- Indeed when the net was brought out, the "Quality of Service"- making sure data is delivered to you meeting certain requirements on throughput, delay, and jitter was not well thought out. The one internet standard for this, RSVP, is not well deployed at all.
- When the internet was cooked up, nobody really did think it would be used for interactive high quality video services. It's a miracle that the jerky videos we see on Crooks and Liars work at all.
- The true vision of the net is the decentering of traditional sources of the media, as lefties intuitively get. But this decentering won't happen if the service providers really do choke the pipe, because new applications demand more resources on the net. Information will find a way around, or will get its method out using other methods. But, as everybody who's dealt with this business really knows, in the long run, it's the applications that drive the infrastructure requirements, just like it's the expected traffic on the bridge and the length of the river that determine the structure of the bridge and the number of lanes. It's much like the "parkways" of the New York area: they were designed without accepting that buses could use them, and now buses cannot use them (overpasses are too low). Today they're as choked as the LIE.
- There ought to be an implied warranty of usability- my battle cry against the horrendous dial-up services provided by the likes of Microsoft and others. But this is easily accomplished within the framework of the existing 'net, and buy guarantees of access and minimal standards of throughput and bandwidth.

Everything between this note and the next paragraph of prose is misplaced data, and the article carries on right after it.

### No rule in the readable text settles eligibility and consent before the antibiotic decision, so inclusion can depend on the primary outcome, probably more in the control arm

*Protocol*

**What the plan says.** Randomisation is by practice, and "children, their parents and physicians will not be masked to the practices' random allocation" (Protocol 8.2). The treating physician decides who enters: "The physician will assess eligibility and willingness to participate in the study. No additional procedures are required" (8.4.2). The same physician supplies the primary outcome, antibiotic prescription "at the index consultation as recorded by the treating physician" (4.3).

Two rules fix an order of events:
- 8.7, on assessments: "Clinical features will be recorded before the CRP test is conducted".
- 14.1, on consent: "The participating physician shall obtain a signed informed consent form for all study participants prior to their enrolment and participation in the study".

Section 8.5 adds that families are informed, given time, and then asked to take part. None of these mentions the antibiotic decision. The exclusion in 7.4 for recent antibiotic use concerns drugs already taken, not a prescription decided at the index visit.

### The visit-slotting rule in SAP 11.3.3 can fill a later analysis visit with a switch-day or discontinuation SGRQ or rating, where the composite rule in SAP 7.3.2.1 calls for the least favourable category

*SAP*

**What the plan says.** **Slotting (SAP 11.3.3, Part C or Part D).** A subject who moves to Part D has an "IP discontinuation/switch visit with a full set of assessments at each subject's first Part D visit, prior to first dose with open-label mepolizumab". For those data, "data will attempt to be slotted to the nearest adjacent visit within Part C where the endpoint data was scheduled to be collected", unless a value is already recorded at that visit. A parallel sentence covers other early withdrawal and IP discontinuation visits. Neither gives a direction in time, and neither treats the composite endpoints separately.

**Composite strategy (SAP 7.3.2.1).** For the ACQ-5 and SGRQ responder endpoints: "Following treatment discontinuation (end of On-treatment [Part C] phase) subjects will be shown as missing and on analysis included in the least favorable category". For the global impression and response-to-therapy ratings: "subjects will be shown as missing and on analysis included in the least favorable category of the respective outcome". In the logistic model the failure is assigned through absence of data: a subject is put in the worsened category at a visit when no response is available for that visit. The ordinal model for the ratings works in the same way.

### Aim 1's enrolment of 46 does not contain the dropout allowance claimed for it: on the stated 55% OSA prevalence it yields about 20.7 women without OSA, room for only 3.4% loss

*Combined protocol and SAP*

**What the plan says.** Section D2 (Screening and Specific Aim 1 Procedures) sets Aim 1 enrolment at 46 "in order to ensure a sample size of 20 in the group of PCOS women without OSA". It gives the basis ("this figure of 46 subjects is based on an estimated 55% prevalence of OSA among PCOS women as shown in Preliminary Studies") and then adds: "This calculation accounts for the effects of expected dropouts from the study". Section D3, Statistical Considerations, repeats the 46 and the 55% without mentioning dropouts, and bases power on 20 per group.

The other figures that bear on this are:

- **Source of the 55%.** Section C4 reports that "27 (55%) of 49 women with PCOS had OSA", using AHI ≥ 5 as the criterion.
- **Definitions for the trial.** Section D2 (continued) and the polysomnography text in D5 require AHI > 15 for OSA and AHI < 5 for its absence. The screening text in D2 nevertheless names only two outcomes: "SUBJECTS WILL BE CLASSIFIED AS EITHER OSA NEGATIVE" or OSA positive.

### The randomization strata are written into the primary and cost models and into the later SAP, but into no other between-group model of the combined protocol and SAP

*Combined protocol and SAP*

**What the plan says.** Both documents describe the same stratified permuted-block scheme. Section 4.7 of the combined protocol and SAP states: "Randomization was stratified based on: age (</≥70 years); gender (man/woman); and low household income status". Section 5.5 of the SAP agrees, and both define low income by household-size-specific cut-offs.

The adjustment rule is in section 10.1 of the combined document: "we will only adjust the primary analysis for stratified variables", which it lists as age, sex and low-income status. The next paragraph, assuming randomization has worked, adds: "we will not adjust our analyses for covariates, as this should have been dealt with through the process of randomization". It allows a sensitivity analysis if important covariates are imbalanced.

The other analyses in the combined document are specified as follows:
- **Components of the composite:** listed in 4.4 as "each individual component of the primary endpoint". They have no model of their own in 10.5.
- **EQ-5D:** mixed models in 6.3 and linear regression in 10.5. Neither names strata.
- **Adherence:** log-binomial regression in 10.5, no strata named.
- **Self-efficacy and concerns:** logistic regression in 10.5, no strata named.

- Like it or not, some folks will fly first class, and like it or not, many more folks will fly coach. The trick for providers is to make first class cheaper than the competition. (That's not trivial, and it's a profoundly interesting problem that I didn't know how to solve 12 years ago.)
- The real issue for "net neutrality" is that an advanced internet needs to be built, financed, and initiated through the government help, like it is in Korea, Japan, and China. That's why our access charges are so steep relative to these places. Put big pipes everwhere, and the high class QoS services can easily coexist with the best effort folks. That's an issue of capital infrastructure deployment and build-out, which in the US, with its lack of centralized planning for such things, doesn't exist. Hopefully rapid deployment of true competitive access schemes (Broadband Power Line, WiMax) might alleviate this problem. But that takes a new policy, committment, and intervention, with a quid-pro-quo of warranties of operability.
So let's stop the "they're going to get us" and get real technology deployment so that once and for all, we can put the kibosh on traditional broadcast media.